I was raised in the church. My entire world was encompassed by it, and no other weekend was more important than this one… Easter. The holy grail of Christendom… a 3-day powerhouse (after palm Sunday a week earlier, of course) of religious fervor.
I’m not going to detail how it started as our holiday – that’s documented well enough. I’m not even going to expound on the hypocrisy of celebrating the death of a man who was essentially homeless by spending ridiculous amounts of money on new clothes, toys, and candy. (Hey, anything that brings me more chocolate… I’m not gonna bitch too loud) … No, I’m gonna leave all that alone.
Instead, I’m going to talk about Good Friday – and how every year it serves to prove a Universal Truth… and how I really just figured that out.
You see, because of the way I was raised so fully in the church, there have been certain things that were rooted solidly in my mind… so much so that the residual effects aren’t necessarily all gone, regardless of how far I’ve come. It’s a long and slow process to ‘un-do’ indoctrination… especially when it was begun at birth.
One of those ingrained “wth” points has always been Good Friday. I cannot, in my memory, remember a Good Friday that was bright & sunshiny… they’ve all been overcast & rainy. Every. Single. One.
Now, the church would have its followers believe (at least the one in which I grew up) that this is not a coincidence… that it is, in fact, the legacy of such a dark moment in the history of the world that forever more it is set to remember, even within nature itself, the pain and anguish of that loss.
… Kind of like the story of how before the crucifixion the Dogwood tree grew big enough that the wood was capable of being used for crosses, and was used for his… and then forever after it wouldn’t grow as much, for shame of what it had done… and that its flowers developed the red stains of the nails & crown of thorns.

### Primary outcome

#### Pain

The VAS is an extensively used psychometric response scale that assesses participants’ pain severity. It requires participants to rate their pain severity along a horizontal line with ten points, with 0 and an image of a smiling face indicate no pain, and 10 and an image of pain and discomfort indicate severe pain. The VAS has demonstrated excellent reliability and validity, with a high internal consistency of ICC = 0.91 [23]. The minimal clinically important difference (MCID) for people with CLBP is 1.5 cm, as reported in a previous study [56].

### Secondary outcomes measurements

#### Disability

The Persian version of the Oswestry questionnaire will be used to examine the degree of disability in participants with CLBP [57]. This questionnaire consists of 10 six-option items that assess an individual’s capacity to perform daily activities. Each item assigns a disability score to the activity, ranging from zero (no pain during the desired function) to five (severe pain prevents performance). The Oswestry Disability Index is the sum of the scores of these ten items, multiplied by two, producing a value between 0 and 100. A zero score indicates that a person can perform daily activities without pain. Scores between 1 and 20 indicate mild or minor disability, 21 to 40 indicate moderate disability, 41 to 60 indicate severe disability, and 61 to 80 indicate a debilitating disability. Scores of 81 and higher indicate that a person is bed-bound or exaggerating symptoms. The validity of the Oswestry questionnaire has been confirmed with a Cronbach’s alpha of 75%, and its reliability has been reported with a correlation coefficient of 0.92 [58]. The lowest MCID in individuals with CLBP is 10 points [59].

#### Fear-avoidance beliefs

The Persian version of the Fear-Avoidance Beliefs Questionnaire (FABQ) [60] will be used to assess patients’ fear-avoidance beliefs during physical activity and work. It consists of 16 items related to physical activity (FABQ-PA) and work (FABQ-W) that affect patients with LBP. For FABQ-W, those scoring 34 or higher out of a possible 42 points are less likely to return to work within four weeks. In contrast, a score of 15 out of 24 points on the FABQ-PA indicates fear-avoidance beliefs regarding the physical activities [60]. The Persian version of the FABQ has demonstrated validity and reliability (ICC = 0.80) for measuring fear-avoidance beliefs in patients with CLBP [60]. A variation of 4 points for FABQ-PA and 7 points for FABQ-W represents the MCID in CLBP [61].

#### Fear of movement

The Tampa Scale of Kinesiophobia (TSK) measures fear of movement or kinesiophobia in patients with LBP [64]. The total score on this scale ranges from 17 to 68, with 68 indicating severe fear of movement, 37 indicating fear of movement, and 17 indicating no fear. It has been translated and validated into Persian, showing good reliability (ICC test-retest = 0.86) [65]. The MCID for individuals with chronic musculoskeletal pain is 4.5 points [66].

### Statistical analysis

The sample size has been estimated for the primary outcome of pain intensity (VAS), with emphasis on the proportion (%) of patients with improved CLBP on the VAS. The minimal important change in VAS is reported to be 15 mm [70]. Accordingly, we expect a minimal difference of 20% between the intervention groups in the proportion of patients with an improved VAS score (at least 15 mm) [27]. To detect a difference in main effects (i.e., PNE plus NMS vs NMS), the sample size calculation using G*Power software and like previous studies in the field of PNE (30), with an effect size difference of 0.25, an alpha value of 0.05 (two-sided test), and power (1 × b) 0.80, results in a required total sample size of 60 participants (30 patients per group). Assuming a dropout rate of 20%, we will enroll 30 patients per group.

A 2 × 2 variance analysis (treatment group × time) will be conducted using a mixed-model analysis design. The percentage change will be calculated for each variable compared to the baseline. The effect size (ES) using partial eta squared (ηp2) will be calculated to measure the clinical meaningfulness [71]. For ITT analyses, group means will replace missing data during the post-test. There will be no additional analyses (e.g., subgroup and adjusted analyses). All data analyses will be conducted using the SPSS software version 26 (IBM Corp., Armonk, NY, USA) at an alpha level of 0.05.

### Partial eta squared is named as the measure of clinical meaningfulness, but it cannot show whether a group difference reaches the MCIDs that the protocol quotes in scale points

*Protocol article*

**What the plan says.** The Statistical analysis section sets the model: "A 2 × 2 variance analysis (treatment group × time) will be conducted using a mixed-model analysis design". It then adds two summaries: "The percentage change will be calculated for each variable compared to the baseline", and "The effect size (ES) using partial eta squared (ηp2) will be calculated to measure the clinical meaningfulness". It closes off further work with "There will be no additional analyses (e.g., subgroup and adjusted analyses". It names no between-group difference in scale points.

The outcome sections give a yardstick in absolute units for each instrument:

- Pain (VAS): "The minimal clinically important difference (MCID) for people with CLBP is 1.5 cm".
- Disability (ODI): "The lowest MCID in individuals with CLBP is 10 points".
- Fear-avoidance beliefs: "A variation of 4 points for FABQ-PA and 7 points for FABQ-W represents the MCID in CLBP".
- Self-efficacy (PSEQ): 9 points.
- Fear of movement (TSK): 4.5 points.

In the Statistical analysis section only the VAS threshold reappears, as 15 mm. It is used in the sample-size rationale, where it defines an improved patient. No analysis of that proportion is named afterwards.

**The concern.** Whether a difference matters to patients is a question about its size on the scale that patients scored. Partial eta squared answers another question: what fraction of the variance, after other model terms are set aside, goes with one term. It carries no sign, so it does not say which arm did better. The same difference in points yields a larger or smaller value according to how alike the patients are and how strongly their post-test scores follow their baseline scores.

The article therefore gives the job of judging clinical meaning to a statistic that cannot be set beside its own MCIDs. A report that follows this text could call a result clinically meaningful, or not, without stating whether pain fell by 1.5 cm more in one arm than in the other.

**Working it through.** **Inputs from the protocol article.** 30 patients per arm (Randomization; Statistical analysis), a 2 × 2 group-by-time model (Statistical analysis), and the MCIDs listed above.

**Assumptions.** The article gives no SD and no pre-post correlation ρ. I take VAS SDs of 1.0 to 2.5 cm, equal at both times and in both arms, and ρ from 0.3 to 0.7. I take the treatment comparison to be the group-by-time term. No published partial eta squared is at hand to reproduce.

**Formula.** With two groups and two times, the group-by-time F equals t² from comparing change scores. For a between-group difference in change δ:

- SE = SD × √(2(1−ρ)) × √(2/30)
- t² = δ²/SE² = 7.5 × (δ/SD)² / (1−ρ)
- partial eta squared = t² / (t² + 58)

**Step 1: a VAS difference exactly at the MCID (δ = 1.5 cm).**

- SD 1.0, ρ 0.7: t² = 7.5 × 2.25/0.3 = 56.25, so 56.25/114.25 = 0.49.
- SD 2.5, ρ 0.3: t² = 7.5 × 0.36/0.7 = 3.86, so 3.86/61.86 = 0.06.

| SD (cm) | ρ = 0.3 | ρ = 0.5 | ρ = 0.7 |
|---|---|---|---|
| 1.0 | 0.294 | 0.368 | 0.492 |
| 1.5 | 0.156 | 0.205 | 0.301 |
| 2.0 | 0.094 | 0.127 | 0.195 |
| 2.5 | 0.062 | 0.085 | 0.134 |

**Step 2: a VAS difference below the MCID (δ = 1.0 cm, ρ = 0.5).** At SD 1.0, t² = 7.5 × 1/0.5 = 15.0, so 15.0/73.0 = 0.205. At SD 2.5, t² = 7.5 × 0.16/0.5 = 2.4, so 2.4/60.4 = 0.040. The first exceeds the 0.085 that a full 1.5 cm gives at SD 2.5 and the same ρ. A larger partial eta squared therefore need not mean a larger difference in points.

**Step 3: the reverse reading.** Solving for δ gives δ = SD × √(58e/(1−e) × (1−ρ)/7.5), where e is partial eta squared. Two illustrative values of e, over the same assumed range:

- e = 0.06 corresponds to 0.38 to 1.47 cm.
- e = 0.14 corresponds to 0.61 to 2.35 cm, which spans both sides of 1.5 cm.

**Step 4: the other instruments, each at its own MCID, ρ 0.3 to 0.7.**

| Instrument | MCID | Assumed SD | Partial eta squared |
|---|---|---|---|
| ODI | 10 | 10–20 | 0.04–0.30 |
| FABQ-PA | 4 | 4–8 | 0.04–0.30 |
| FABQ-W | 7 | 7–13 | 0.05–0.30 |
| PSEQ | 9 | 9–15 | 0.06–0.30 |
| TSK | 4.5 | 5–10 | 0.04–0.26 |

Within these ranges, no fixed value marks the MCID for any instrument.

And for many years, while I knew that the idea that nature itself was annually replaying those events was ridiculous, there was a part of me that kept thinking… but *why* – why is it always dark & raining?!
Then I realized… just because I and millions of others don’t believe it, doesn’t mean that *they* don’t believe it. We, as pagans, fully embrace not only the power within ourselves, but the awesome capability of the power we hold as a collective – when we focus that energy & power on a shared goal or intent.
That’s what’s happening on Good Friday.
Millions of believers across cities, states & nations, believe that on that day… it’s supposed to be dark, depressing, and sad.
And so it is.
Though they do not know it, and would likely be horrified or vehemently deny it if they did, they are, collectively, casting a spell. … Which works – only further proving that the power is in us whether we acknowledge it or not. Anyone, with proper focus and motivation, can make things happen.
I have to think it’s lucky for the rest of the world that it’s limited to one soggy day a year… because to quote one of my all-time favorite movies (and likely yours as well) –
“And this is what comes from dabbling; I mean, you can’t practice witchcraft while you look down your nose at it.”
But, at least that’s one less remnant of my indoctrination clinging to me.
And that’s something to celebrate.